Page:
Dau sylw ar “(English) Wales Is Not Ireland

  1. Ireland’s mess is now 100 years old. SF is at the heart of that mess although not necessarily its cause , look more to DeValera and his successors who created a weird state for far too long. However SF contributed to the prolonging of myths and now looks for a new role as flag bearer for a new mix of myths – some wokish, some old hard line leftist, some racist. Funny old mix really and not likely to win over the undecided.
    Wales’ mess is made up of an entirely different chemistry. Not likely to get violent other than the kind of nastiness facilitated by modern web based media. The debacle within YC last summer is evidence that there exists a potential for creating a movement for silly stupid people within Wales. And don’t think it was just the handful of dopes who did the hijacking, there were loads of people in Plaid who would have accepted such a drift until it would become evident much later that nutters had taken over the asylum. So the big threat in my humble opinion is that of deception and fragmentation. My cynical suspicious side suggests that events of last summer were played by people who have a vested interest in derailing the progress of any kind of independence movement. Despite the wishful thinking of others I conclude that worked well for them and recovery will take a long time if at all.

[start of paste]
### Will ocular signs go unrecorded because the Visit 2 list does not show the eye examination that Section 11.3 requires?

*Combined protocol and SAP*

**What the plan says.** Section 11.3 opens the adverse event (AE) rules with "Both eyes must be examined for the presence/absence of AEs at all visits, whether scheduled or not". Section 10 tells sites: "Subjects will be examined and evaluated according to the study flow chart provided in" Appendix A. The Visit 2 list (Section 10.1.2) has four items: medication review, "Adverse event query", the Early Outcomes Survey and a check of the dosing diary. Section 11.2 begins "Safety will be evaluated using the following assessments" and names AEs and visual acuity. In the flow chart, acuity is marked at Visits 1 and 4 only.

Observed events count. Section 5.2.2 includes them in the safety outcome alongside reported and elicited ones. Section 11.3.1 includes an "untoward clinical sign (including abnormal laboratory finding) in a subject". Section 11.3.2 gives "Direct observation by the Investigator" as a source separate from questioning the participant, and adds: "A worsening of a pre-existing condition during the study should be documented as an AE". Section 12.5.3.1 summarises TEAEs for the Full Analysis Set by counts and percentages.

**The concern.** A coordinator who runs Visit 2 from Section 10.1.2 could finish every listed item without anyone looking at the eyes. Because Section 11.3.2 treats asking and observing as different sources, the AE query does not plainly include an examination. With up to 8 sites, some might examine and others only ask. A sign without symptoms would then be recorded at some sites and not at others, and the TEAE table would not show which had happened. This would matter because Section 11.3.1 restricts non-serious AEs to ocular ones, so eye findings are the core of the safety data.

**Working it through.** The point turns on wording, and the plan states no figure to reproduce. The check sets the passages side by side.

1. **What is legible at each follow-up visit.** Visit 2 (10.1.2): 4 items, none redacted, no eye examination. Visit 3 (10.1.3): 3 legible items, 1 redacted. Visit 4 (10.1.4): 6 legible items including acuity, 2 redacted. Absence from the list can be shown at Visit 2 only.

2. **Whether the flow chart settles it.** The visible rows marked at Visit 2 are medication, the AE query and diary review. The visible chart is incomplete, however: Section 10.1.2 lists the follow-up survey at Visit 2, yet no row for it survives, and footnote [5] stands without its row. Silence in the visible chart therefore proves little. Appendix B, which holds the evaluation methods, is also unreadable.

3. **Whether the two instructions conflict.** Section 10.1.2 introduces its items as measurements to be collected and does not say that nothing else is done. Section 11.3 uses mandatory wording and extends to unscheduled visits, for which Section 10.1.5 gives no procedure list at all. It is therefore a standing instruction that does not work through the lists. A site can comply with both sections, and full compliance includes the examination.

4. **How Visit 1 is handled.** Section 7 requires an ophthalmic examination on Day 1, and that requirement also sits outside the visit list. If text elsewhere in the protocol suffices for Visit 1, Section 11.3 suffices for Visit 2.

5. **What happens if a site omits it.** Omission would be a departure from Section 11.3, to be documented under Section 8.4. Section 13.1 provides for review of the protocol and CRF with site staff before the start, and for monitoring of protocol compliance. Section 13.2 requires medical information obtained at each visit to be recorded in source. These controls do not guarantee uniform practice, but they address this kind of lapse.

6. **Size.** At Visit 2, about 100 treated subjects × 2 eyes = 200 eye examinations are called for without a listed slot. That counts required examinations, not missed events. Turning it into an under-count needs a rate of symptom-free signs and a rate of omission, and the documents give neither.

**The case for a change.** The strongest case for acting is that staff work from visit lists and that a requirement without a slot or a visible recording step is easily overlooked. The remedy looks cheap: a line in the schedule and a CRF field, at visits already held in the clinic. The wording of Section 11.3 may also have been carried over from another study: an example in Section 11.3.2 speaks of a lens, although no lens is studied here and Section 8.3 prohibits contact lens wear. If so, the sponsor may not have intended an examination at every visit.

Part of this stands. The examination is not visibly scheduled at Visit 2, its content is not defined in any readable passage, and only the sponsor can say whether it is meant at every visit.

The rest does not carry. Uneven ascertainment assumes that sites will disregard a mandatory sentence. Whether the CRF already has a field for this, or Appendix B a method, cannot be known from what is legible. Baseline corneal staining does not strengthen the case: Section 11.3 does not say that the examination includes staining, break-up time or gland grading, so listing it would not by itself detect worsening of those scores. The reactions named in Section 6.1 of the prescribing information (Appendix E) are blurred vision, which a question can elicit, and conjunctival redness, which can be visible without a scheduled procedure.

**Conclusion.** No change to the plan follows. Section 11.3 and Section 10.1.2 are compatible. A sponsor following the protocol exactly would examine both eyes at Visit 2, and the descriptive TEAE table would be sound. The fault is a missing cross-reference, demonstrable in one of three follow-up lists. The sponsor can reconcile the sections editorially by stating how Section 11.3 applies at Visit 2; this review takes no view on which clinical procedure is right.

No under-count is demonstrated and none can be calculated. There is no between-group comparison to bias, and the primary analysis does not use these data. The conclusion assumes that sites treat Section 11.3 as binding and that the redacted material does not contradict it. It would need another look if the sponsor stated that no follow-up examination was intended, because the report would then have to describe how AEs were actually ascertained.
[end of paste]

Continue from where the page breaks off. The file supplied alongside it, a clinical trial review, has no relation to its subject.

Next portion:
Such antics serve to prolong Labour’s time in Wales and Price’s recent moves only reinforces that. In terms of building a country with a sound economy as part of its foundations it is a massive setback. It sets the tone, one where we are more likely to continue in the dependency culture looking for handouts from London with most of the loot being dished out to government departments, local authorities and third sector organisations who inhabit the public spending and grant aid space leaving very little for anyone else. The prospect of a vibrant privately owned sector leading the growth of the economy seems very remote and that suits so many people who currently have a stake in the existing status quo.

  2. Another, I think, very salient difference is the fact that for us, the word ‘British’ is not some divisive badge of identity that really makes no geographical sense, but a neutral descriptor for the island on which we sit. We can therefore, reclaim it as there is no logical basis for us not to, nor any sense in claiming we can’t.

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